Lee Institute of Forensic Science Receives Federal Grant to Support Police Training
U.S. Senator Richard Blumenthal announced $120,000 in federal funding that will enable the Henry C. Lee Institute of Forensic Science at the University of New Haven to provide hands-on police training focusing on investigating hate crimes and shootings.
April 21, 2022
By Renee Chmiel, Office of Marketing and Communications
Makayla James ’23 and her classmates in her criminal law class recently had a unique opportunity to learn about the impact that the University of New Haven is having on the law enforcement community. Specifically, they learned about how a federal grant will support the development of an immersive new training opportunity.
“As a student, this was a great opportunity,” said James, a psychology major with a concentration in forensic psychology. “This will be a great way to expand the trainings and the relationships between the community and law enforcement.”
'Accept scientific evidence'
The grant will support training for Connecticut police departments to investigate hate crimes and shootings. Speaking to students, faculty, staff, and the media, Sen. Blumenthal said that science plays a critical role in investigating such crimes.
“It is science, more and more, that drives good law enforcement,” he said. “It’s training in the science of law enforcement that will enable this great learning center to do even more. I’m pleased this will continue to make the University of New Haven and the Lee Institute a leader in law enforcement and forensic science.”
World-renowned forensic scientist Henry C. Lee, Ph.D., discussed the importance of addressing and investigating hate crimes, noting that there were thousands of cases reported nationwide last year alone. He praised states’ efforts to address them by creating laws, allocating funding, and creating special task forces, calling Connecticut Governor Ned Lamont’s recent announcement of the creation of a special hate crime task force “wonderful.”
“Each case is like a time bomb that can explode and destroy our country,” he said. “We need workshops for this type of training. Crime scene and physical evidence are most important, and we need the community and the public to accept scientific evidence.”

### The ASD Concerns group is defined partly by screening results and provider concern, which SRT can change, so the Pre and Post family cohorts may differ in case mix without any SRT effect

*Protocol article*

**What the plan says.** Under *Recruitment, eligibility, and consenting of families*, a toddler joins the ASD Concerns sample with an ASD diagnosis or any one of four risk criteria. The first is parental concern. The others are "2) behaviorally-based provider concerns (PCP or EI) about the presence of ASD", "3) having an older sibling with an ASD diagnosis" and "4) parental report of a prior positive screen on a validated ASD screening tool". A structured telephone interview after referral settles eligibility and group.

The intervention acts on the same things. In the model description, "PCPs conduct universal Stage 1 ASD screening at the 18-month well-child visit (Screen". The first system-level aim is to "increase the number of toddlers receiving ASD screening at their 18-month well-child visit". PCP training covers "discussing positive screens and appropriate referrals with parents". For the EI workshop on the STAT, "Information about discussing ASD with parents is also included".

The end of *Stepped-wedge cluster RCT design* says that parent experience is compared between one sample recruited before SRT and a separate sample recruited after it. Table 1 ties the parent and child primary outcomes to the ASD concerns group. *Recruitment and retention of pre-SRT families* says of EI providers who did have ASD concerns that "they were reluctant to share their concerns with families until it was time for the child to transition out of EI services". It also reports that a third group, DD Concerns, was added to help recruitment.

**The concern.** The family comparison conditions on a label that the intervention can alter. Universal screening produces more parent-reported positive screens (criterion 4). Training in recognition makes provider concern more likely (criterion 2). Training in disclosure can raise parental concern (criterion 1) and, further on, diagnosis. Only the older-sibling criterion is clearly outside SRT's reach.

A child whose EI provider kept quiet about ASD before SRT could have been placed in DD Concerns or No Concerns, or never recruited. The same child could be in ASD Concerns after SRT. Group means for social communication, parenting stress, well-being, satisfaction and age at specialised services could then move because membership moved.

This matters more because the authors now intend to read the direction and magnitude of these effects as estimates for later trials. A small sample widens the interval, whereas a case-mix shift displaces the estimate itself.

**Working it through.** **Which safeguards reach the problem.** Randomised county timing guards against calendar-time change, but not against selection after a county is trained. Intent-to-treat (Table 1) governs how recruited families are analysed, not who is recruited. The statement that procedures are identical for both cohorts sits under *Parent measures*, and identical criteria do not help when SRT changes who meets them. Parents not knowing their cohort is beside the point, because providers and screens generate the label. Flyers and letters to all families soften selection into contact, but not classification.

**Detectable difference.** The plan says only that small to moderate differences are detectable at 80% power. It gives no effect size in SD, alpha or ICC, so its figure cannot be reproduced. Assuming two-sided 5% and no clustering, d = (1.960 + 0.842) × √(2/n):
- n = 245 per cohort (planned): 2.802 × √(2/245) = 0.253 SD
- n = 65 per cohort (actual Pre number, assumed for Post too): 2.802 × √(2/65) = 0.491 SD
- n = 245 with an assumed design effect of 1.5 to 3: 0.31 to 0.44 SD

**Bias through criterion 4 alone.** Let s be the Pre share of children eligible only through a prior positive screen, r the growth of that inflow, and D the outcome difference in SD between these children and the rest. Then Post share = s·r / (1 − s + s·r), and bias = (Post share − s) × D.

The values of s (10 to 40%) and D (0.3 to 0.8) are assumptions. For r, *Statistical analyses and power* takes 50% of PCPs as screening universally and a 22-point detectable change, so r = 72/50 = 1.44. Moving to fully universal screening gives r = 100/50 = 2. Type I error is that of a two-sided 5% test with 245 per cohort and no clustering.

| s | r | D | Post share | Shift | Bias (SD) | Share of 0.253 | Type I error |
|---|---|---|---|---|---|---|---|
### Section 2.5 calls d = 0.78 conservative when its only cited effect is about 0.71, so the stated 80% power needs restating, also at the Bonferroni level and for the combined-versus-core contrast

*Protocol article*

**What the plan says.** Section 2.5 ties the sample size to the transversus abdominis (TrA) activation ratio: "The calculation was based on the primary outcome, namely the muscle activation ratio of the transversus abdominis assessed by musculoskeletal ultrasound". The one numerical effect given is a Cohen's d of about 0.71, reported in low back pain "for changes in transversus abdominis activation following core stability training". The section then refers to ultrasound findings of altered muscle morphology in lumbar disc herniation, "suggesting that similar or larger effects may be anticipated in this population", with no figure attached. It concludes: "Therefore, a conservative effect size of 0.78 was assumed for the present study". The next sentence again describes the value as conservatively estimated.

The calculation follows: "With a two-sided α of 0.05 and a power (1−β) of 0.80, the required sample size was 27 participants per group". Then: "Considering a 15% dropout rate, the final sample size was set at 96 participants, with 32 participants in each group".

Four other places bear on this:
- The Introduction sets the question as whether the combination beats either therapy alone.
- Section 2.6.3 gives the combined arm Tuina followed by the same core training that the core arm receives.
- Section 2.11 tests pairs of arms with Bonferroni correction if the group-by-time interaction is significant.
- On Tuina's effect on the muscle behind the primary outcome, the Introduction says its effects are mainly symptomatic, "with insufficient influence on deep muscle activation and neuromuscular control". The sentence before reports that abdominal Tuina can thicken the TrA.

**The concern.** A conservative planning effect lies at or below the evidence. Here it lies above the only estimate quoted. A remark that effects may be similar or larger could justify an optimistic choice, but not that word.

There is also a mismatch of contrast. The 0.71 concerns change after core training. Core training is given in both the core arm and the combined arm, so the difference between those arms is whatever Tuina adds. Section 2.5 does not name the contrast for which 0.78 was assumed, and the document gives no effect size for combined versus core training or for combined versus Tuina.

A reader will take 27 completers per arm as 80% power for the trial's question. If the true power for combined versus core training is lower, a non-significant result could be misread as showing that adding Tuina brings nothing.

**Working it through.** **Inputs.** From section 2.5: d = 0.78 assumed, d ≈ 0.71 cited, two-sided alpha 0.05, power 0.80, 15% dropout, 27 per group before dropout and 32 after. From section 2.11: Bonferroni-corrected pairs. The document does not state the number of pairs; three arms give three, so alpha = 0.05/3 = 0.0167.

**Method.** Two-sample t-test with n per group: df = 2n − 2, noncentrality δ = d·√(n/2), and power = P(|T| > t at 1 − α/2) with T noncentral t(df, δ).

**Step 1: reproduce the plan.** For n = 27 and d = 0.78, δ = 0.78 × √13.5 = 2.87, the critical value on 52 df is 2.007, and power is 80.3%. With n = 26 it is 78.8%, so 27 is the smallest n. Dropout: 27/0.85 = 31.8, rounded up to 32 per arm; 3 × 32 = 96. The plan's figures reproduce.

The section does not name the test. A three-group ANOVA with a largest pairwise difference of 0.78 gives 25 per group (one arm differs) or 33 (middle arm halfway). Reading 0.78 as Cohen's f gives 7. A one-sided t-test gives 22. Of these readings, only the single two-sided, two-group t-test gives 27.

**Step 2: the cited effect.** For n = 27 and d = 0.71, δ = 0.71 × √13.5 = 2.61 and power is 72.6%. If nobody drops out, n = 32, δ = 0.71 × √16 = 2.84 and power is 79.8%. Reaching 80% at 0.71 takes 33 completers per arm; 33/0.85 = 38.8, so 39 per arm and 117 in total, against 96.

'It shows that people care'
Secured through the 2022 Omnibus Appropriations Bill, the grant will enable the Institute to offer training on the prevention of community conflict and hate crimes, as well as topics such as crime scene security and preservation, crisis management, and forensic lab capabilities.
“This is good for the University of New Haven and for the community,” said Adam Althen ’23, a criminal justice major and James’s classmate. “This will be a great opportunity for criminal justice and forensic science training. Also, I’d never met Dr. Lee before this, and it was inspirational to learn more about his work.”
Dr. Lee said he hopes there will be opportunities for the workshops to be offered in a hybrid format so that, in addition to the hands-on experiences that participants will have in person, there will be opportunities for additional virtual learning. He also hopes students will be able observe the training, and he discussed the importance of training the next generation of law enforcement professionals.
This was a message that Rebecca Harrington ’25, also a member of the criminal law class, was excited to hear. A psychology major with a concentration in forensic psychology and a minor in legal studies, she was grateful for the opportunity to witness real-world efforts to combatting crime.
“This was amazing,” she said. “It made my time at the University to meet Dr. Lee. I also hope this training leads to better policework. This grant is important because it isn’t just talk – it shows that people care. It means a lot.”